I soon came to the gravel streambed again, and powered through it, then hit the steep uphill on the other side. I was able to ride a perfect line up as I am much better on climbs than downhills! When I got up the other side, and the road flattened out a bit, I looked back in time to see Hal coaxing his bike out of the berm on the side of the rocky streambed. I got off my bike, intending to go down to help him, but he had the bike out and back under control before I could get very far.

The rest of the road was uneventful, and we got out fast since the road was mapped in our heads from the trip in. It seemed much easier, and I enjoyed the scenery this time through much more than I had on the way in when I was concentrating on riding. The sun was dropping low, and before I knew it, we were back at paved US 60 where we had come in.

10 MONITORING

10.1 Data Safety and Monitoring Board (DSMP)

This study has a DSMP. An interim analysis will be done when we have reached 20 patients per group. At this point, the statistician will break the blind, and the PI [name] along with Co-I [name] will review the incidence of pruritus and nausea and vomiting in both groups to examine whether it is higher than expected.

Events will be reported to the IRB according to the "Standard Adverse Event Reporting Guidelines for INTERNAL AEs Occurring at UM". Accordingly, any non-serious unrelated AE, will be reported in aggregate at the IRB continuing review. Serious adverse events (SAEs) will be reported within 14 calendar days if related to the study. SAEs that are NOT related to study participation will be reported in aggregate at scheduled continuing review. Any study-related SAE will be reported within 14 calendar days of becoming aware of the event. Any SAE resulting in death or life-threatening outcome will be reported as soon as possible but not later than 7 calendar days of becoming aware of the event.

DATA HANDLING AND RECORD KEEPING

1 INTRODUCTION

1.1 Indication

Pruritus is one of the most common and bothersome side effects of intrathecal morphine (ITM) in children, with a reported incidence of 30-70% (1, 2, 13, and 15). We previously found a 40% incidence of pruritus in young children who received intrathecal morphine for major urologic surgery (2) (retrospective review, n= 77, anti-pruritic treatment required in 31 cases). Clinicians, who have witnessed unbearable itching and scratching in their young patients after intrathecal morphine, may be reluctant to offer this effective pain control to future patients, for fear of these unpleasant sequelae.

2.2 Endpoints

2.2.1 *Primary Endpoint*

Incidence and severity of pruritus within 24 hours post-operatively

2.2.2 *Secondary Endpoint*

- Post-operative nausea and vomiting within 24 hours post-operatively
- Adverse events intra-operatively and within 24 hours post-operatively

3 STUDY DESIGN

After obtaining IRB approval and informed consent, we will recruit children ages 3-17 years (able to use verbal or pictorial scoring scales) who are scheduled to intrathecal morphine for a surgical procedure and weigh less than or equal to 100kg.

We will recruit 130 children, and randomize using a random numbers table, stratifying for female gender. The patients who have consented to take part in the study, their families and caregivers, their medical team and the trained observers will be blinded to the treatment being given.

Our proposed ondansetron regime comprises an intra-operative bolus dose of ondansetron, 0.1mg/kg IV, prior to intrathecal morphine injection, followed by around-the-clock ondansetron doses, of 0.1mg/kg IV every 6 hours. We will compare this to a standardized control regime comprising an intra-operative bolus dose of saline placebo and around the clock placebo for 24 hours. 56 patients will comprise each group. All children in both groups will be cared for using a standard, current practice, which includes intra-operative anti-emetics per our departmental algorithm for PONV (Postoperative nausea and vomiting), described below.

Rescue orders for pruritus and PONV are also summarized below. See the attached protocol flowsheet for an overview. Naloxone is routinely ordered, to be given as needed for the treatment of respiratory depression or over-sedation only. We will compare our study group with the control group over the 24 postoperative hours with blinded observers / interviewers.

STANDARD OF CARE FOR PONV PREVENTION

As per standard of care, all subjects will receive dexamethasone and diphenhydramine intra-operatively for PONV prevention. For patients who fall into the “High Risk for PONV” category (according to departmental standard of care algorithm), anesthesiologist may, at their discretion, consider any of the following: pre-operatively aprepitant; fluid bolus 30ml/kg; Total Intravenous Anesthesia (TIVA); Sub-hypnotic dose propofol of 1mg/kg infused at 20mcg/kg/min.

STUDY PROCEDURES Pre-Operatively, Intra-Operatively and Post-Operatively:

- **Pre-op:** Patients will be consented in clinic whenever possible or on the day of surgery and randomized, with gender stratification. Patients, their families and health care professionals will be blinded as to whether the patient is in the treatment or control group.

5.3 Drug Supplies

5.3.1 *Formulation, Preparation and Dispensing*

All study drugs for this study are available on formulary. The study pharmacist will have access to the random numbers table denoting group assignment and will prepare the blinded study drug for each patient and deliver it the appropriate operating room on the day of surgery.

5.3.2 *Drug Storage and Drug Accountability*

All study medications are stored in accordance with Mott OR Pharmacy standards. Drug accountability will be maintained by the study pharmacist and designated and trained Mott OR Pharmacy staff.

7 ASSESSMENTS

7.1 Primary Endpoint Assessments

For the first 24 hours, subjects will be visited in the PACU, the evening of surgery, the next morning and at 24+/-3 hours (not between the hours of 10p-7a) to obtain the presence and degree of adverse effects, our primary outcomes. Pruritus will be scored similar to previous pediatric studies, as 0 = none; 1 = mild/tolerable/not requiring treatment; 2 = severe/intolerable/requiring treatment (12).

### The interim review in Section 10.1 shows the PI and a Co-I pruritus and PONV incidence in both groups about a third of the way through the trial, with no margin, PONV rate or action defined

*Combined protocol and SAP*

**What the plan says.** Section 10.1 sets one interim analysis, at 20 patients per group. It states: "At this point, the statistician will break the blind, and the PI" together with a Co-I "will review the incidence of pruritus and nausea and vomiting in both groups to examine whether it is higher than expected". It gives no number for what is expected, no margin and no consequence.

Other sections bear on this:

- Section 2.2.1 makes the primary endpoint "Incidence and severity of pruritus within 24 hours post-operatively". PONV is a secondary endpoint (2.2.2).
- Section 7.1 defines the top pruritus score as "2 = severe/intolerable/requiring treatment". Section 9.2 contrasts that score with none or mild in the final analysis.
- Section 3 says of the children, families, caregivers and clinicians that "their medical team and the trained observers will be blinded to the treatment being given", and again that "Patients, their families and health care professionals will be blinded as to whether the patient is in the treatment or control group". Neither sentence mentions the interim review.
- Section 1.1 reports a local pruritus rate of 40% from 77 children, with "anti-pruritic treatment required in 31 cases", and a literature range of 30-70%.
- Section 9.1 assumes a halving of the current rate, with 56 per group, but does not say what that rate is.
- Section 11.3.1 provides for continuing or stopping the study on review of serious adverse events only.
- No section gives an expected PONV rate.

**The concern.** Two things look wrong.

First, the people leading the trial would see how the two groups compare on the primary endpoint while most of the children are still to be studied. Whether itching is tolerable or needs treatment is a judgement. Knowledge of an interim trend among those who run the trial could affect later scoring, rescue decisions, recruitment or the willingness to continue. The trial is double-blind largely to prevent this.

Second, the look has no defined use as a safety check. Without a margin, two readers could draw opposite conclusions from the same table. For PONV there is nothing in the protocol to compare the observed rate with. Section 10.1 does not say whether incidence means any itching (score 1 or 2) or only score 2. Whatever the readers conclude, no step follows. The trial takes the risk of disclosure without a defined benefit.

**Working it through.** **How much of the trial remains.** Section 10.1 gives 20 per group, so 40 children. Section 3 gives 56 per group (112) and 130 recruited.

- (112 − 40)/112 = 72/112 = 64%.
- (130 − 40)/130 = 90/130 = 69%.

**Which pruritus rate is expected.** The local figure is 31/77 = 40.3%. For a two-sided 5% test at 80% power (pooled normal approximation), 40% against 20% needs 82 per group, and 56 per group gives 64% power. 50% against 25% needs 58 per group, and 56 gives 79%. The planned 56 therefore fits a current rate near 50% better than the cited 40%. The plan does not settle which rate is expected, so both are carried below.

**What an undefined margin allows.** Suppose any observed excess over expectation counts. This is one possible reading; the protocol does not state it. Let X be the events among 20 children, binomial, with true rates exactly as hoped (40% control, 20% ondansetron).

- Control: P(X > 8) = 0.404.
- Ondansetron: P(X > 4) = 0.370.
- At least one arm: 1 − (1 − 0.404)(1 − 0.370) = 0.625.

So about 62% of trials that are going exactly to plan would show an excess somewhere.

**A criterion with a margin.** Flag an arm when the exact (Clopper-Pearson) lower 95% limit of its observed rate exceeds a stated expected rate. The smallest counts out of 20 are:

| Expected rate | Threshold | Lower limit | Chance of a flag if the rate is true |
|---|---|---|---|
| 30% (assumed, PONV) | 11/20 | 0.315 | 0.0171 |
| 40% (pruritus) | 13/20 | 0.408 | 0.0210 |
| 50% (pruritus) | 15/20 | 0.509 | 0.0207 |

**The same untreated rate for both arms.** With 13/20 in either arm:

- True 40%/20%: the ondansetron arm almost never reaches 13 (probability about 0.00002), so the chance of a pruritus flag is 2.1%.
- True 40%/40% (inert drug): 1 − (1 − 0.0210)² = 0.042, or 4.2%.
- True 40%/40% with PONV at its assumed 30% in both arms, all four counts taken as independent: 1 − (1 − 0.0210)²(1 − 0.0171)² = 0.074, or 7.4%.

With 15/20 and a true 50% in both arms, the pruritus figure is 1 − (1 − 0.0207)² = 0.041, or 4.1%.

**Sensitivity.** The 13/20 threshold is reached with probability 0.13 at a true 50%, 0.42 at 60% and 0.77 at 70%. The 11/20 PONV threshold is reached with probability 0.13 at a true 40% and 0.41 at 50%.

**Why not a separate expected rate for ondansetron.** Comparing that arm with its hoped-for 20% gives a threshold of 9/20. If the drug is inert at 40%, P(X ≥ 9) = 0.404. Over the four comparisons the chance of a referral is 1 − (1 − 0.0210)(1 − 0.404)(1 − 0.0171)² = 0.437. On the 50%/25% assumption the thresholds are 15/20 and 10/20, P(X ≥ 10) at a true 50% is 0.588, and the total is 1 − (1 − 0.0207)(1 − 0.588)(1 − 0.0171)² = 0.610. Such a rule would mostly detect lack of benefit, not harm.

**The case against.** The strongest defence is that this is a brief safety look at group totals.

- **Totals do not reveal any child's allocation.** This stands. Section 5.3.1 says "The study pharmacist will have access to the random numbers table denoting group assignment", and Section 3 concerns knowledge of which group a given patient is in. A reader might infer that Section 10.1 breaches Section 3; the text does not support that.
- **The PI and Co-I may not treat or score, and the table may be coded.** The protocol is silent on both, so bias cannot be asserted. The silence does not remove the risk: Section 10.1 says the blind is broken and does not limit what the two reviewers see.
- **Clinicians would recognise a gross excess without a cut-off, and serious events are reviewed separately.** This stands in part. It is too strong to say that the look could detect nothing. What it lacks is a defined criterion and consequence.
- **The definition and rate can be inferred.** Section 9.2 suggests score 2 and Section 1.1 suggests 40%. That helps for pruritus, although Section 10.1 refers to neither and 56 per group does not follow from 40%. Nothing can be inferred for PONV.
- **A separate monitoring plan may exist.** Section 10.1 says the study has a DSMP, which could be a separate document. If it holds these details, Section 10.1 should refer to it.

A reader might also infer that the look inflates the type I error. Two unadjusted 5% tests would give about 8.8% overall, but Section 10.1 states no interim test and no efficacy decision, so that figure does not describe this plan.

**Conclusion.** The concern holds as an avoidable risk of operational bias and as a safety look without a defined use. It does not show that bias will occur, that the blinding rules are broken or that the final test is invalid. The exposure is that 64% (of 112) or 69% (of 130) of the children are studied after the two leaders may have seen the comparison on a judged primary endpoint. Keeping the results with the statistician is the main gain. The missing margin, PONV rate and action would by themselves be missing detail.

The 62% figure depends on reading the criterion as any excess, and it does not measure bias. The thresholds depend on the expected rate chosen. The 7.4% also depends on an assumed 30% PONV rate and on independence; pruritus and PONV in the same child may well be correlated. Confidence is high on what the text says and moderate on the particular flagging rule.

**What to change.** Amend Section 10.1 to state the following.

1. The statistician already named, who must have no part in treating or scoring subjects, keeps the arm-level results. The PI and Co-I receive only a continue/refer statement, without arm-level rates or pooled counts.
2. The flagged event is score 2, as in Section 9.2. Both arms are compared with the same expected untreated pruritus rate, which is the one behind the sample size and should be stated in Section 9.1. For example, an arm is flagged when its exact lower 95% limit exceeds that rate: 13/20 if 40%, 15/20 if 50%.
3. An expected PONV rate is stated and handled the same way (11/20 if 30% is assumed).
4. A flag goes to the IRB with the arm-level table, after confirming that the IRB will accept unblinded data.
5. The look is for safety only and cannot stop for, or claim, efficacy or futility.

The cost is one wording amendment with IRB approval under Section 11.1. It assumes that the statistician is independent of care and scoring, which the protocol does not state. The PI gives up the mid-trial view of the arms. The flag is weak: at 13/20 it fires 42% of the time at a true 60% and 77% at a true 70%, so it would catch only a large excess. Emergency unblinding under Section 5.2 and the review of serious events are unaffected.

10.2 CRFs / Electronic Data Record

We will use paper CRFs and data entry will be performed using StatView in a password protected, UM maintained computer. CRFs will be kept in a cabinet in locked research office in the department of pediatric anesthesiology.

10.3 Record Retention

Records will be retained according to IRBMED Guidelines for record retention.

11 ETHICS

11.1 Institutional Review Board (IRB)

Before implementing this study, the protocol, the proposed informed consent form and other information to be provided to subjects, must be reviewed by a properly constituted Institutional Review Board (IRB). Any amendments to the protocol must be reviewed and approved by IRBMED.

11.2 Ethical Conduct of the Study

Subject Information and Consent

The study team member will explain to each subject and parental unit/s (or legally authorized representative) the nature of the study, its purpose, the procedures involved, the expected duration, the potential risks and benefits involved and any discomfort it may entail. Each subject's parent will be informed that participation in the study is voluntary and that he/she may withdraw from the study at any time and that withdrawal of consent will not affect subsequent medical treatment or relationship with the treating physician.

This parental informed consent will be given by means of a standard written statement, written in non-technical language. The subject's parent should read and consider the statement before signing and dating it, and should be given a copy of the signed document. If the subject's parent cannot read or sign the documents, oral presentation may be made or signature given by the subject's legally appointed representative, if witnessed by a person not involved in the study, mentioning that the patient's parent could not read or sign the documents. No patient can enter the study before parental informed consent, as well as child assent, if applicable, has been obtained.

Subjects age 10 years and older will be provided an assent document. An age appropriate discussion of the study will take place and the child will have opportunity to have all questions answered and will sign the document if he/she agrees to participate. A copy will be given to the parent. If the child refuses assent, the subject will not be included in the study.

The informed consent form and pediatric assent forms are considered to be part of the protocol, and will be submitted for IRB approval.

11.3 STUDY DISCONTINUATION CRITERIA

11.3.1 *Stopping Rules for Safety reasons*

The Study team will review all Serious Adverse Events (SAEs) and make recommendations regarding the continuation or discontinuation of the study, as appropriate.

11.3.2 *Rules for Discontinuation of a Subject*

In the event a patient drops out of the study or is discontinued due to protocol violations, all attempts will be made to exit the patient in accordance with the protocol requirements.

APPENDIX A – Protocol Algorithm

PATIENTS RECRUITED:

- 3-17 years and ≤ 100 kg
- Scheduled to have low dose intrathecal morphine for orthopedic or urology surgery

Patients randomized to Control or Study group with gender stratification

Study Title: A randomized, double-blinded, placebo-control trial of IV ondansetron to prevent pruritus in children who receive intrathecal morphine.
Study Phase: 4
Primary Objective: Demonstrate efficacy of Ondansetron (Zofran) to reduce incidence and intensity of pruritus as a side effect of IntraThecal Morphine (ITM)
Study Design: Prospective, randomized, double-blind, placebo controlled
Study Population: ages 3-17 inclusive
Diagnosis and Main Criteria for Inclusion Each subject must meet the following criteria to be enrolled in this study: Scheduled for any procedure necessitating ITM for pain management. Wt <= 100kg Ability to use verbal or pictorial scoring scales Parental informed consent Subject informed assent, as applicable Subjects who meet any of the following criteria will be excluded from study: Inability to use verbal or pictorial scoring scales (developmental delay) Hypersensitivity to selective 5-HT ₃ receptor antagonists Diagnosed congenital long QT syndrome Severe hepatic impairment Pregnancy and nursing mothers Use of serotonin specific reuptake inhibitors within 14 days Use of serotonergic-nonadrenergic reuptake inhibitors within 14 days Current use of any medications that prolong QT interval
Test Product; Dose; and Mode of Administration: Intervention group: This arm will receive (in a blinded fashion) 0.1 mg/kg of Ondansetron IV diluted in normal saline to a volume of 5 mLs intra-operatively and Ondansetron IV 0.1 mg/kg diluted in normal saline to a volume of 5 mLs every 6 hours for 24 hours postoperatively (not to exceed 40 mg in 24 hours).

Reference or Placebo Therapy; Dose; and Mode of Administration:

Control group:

“Do you want to stop on the way back to town?” I asked Hal.

“Sure! I could use something to eat,” he said. In truth, I was dying for a cup of coffee, so we made a plan to go to the Subway in Gold Canyon. Subway has great sandwiches, and a Keurig machine!

Later, over a cup of coffee, we reflected on our fun ride and vowed to go back and complete the loop, maybe from the other side. We’d found another great, unpaved road to ride, and one that is not very far from home.

Just as in the old western movies, we rode off into the sunset, heading west toward home as the moon rose behind us.